United States of America, Plaintiff-appellee, v. Orlando J. Beals, Also Known As Jeffrey Nicholson,defendant-appellant, 87 F.3d 854 (7th Cir. 1996)Annotate this Case
Barry Rand Elden, Chief of Appeals, Edward Kohler (argued), Office of the U.S. Atty., Crim. Appellate Div., Chicago, IL, for plaintiff-appellee.
Edna Selan Epstein (argued), Chicago, IL, for defendant-appellant.
Before CUMMINGS, COFFEY and MANION, Circuit Judges.
CUMMINGS, Circuit Judge.
On July 27, 1993, defendant Orlando Beals pleaded guilty to submitting false claims for federal income tax refunds in violation of 18 U.S.C. § 286. He was sentenced to 30 months' imprisonment followed by three years of supervised release. He finished his prison term on January 20, 1995 and began his supervised release. By September 1995, however, Beals had skipped many of his required drug testing sessions, and two of the times he did show up he tested positive for cocaine use. For these reasons and others, Judge Lindberg (1) revoked Beals' supervised release and ordered him to spend ten months in prison pursuant to 18 U.S.C. § 3583(e) (3); and (2) ordered that Beals continue on supervised release following imprisonment pursuant to 18 U.S.C. § 3583(h). Beals asserts that because Section 3583(h) was enacted subsequent to his conviction, ordering him to undergo a term of supervised release after his ten-month prison term violates the Ex Post Facto Clause of the Constitution (Article I, § 9, cl. 3). We agree.
The statute regarding revocation of supervised release in effect at the time of Beals' conviction was 18 U.S.C. § 3583(e). That section stated that when a defendant violated the terms of his supervised release, a district court was allowed to:
(1) terminate the term of supervised release ...;
(2) extend the term of supervised release if less than the maximum term was previously imposed, and ... modify, reduce or enlarge the conditions of supervised release ...;
(3) revoke the term of supervised release, and require the person to serve in prison all or part of the term of supervised release, without credit for time previously served on postrelease supervision ...; or
(4) order the person to remain at his place of residence.
In United States v. McGee, 981 F.2d 271, 274 (7th Cir. 1992), we joined the majority of Circuit Courts of Appeals in holding that Section 3583(e) (3) did not allow the district court that revoked a defendant's supervised release to impose an additional term of supervised release following a period of incarceration. Most likely in response to McGee and cases that reached a similar conclusion, Congress enacted 18 U.S.C. § 3583(h) on September 13, 1994. That subsection now provides:
When a term of supervised release is revoked and the defendant is required to serve a term of imprisonment that is less than the maximum term of imprisonment authorized under subsection (e) (3), the court may include a requirement that the defendant be placed on a term of supervised release after imprisonment. The length of such a term of supervised release shall not exceed the term of supervised release authorized by statute for the offense that resulted in the original term of supervised release, less any term of imprisonment that was imposed upon revocation of supervised release.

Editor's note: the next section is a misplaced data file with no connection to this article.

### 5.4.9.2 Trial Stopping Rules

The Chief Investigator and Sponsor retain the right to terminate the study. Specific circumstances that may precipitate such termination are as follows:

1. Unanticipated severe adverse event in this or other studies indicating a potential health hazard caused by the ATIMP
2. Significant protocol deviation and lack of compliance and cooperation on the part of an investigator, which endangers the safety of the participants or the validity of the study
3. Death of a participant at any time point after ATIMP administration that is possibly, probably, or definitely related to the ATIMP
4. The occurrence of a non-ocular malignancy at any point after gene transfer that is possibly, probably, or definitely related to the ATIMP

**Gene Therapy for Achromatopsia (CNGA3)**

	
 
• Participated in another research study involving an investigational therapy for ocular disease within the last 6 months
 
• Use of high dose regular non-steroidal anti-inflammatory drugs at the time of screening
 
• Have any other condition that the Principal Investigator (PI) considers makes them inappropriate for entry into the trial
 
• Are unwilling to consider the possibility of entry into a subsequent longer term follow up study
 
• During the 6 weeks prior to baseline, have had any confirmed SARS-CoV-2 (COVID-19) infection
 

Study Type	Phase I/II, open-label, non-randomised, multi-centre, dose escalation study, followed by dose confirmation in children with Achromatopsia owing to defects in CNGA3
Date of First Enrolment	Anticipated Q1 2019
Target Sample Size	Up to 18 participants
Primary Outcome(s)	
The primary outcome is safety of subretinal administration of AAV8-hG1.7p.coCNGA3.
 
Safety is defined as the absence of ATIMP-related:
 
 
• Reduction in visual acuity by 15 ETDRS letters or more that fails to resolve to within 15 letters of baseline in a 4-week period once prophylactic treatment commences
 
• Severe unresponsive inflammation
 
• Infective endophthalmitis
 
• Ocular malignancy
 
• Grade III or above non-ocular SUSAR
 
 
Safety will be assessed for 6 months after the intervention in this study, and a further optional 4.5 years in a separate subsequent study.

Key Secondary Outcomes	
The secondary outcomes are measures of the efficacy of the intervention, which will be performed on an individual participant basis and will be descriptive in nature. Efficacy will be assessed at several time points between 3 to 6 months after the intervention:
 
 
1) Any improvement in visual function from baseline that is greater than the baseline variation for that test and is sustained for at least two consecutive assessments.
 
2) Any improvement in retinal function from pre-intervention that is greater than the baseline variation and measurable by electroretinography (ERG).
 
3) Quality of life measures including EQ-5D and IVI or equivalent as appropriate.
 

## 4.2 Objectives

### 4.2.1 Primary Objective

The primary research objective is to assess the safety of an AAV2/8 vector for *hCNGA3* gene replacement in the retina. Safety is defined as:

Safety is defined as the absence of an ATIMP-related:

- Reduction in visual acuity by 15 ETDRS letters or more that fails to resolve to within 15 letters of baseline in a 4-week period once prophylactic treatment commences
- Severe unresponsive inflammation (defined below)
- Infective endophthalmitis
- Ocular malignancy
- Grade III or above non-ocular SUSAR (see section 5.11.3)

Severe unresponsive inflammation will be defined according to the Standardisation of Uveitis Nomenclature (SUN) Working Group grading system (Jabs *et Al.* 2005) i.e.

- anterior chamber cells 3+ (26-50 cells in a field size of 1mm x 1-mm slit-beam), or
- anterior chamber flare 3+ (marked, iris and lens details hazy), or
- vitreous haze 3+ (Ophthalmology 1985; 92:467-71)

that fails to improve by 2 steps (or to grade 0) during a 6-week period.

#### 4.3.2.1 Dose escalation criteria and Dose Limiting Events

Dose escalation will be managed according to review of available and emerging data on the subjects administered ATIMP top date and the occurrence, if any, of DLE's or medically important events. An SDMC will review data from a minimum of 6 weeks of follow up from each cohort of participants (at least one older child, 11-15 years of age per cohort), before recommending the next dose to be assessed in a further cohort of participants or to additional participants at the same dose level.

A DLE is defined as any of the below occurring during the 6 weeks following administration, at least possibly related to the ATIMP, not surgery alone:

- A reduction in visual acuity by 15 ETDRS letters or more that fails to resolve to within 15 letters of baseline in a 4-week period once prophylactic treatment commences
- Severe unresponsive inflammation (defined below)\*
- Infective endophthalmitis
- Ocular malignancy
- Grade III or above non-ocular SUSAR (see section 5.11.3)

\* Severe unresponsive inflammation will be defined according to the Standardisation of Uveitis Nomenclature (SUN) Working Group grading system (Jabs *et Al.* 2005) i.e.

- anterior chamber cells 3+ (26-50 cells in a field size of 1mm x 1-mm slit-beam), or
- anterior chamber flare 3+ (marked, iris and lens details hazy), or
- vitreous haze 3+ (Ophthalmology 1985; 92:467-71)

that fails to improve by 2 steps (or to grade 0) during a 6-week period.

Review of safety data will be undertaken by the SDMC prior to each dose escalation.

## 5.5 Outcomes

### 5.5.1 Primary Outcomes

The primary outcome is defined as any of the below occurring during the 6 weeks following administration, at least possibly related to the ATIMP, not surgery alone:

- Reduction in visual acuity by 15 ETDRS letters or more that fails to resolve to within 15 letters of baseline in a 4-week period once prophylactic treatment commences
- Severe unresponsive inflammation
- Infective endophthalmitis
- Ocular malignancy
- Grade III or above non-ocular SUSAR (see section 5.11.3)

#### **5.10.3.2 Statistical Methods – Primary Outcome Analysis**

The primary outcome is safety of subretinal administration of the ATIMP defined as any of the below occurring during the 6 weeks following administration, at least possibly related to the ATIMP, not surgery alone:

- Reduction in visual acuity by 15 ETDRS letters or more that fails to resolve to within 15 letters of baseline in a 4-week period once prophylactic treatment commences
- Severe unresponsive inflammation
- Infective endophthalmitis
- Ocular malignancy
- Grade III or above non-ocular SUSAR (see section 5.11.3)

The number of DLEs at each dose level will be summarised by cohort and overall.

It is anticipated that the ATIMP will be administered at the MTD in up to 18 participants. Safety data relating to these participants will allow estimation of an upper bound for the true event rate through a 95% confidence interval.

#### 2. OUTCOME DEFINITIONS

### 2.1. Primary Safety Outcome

Pursuant to this new subsection, Judge Lindberg ordered that Beals spend two years in supervised release following his ten-month prison term (a period within the subsection's parameters). The question we must answer is whether that sentence was constitutional in light of the fact that Beals' original offense took place prior to that subsection's enactment.
Initially, we address the government's contention that it is impossible to apply Subsection (h) retroactively because its enactment was not a change in the law, but merely a "clarification" of it.1 In other words, the government argues that Subsection (h) represents the "true" state of the law regarding supervised release revocation prior to September 13, 1994, despite the fact that this Circuit (and eight others) had not interpreted Section 3583(e) to allow what Subsection (h) now expressly permits. This assertion is in direct conflict with Rivers v. Roadway Express, Inc., 511 U.S. 298, ----, 114 S. Ct. 1510, 1516, 128 L. Ed. 2d 274, where the Supreme Court specifically rejected the contention that amending a statute merely "corrects" the judicial construction of the law. "A change in statutory language--or ... a new statutory section--does not imply that the exegesis of the prior law was mistaken.... Congress acts by legislating rather than by reinterpreting laws already on the books." Evans v. United States Parole Commission, 78 F.3d 262, 266 (7th Cir. 1996). Section 3583(h) represented a change in the law of this Circuit, and we will properly address it as such.
Article I of the Constitution provides that neither Congress nor any State shall pass any "ex post facto Law." See Art. I, § 9, cl. 3. Our understanding of what is meant by "ex post facto" largely derives from Calder v. Bull, 3 Dall. 386, 1 L. Ed. 648 (1798), in which the Court summarized which laws fell "within the words and intent of the prohibition":